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Heathrow Airport expansion: Environmental conditions ‘must be met’

The government should not support the building of a third runway at Heathrow until a number of environmental conditions can be met, MPs have said.

The Airports Commission published a report backing a third runway in July.

But the House of Commons Environmental Audit Committee report said firm plans to deal with climate-changing emissions, air quality and noise need to be put in place.

A final government decision is expected by the end of the year.

Labour MP Huw Irranca-Davies, chairman of the committee, said it would be “irresponsible” to postpone dealing with the environmental impact of expansion at Heathrow.

He warned that to do so “could lead to legal challenges as a result of the potential damage to public health from increased air pollution and noise”.

“If the government decides to accept the commission’s recommendation for a third runway in principle, we will seek assurances from the secretary of state for transport that environmental conditions will be met before it is given final approval,” he added.

BBC business editor Kamal Ahmed said senior sources at the company that runs Heathrow have told him the “mood music” around the decision to expand is in favour of the third runway being approved.

The cross-party committee said legal air pollution limits would have to be reached if the west London airport expands and also called for a ban on night flights to ease noise.

The MPs said the airport had to show that an expanded Heathrow would be less noisy than it is with two runways. Their report also called for Heathrow to say it would cover the costs of surface transport improvements.

The Airports Commission has already called for flights between 23:30 and 06:00 to be banned.

Heathrow currently has said it wants a “review” of the issue and has not made any pledges over night flights. The airport has also said it plans to ensure more people arrive by public transport to keep emissions down.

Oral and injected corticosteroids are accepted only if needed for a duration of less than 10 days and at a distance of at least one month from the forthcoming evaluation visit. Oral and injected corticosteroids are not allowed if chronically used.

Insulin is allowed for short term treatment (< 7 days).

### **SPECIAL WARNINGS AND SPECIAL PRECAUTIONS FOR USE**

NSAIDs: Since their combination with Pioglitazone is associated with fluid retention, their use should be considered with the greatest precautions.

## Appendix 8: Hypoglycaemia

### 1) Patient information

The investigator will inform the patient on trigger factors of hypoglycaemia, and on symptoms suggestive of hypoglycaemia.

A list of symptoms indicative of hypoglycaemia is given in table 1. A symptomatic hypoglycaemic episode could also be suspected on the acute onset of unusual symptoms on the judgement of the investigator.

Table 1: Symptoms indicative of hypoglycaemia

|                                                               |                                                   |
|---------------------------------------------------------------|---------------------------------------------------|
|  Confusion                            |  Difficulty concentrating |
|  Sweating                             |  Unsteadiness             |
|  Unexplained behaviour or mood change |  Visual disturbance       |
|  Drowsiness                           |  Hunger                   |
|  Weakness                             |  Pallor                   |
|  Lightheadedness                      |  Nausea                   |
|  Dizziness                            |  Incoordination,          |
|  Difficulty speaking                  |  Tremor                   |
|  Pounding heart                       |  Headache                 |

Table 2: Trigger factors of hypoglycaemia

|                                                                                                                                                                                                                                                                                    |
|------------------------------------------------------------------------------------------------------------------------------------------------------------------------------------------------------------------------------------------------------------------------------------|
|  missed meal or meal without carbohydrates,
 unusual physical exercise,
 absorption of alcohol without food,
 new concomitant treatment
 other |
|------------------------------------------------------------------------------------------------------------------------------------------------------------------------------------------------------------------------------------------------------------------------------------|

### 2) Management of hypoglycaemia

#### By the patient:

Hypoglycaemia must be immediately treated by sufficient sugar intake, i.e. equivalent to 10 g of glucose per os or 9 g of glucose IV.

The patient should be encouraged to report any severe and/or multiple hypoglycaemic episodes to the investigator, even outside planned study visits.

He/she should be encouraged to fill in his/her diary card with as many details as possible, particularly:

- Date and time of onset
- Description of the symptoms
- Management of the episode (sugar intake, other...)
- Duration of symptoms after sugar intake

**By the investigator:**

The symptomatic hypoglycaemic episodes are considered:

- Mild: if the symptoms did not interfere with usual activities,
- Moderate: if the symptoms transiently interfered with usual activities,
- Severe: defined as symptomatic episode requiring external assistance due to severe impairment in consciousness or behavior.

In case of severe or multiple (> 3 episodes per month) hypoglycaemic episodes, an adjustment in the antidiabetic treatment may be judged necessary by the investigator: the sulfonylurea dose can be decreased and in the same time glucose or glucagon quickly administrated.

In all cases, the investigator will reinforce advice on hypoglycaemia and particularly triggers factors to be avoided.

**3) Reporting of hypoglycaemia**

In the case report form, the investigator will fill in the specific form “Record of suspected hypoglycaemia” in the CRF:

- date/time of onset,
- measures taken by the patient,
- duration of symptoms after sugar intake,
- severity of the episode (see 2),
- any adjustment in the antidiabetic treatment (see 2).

‘Policy vacuum’

Mr Irranca-Davies said: “The communities living near to the roads around Heathrow already put up with noise and extra traffic.

“It would be quite unacceptable to subject them to a potentially significant deterioration in air quality as well.”

A strategy to deliver aviation emissions at no higher than 2005 levels by 2050 should be put in place by the government, the committee’s report recommended.

It also called for a Community Engagement Board to be set up to increase trust between local residents and the government.

Mr Irranca-Davies said: “Planes are becoming more fuel efficient, but this alone will not keep aviation emissions in line with the government’s climate change targets given the growth in passenger numbers.

“Even without expansion, aviation is on track to exceed its climate change target. We heard evidence that those targets might be met in theory, but at present there is a policy vacuum and evidence-based scepticism as to whether they can be met in practice.”

Heathrow’s chief executive John Holland-Kaye told the committee earlier this month that the airport could comfortably expand to include a third runway and still stay within environmental targets.

At the time, he said the issue of night flights was one that Heathrow was looking at and would comment on “in due course”.

The issue of Heathrow’s expansion has been a long-running and contentious issue.

In 2009, while in opposition, David Cameron ruled out Heathrow expansion, saying “no ifs, no buts”.

The Airport Commission’s recommendation in July was criticised by competing airport Gatwick, and by London Mayor Boris Johnson, who has argued for a whole new airport.

Environmentalists and residents who live near the flight path of the proposed third runway have also campaigned against it.

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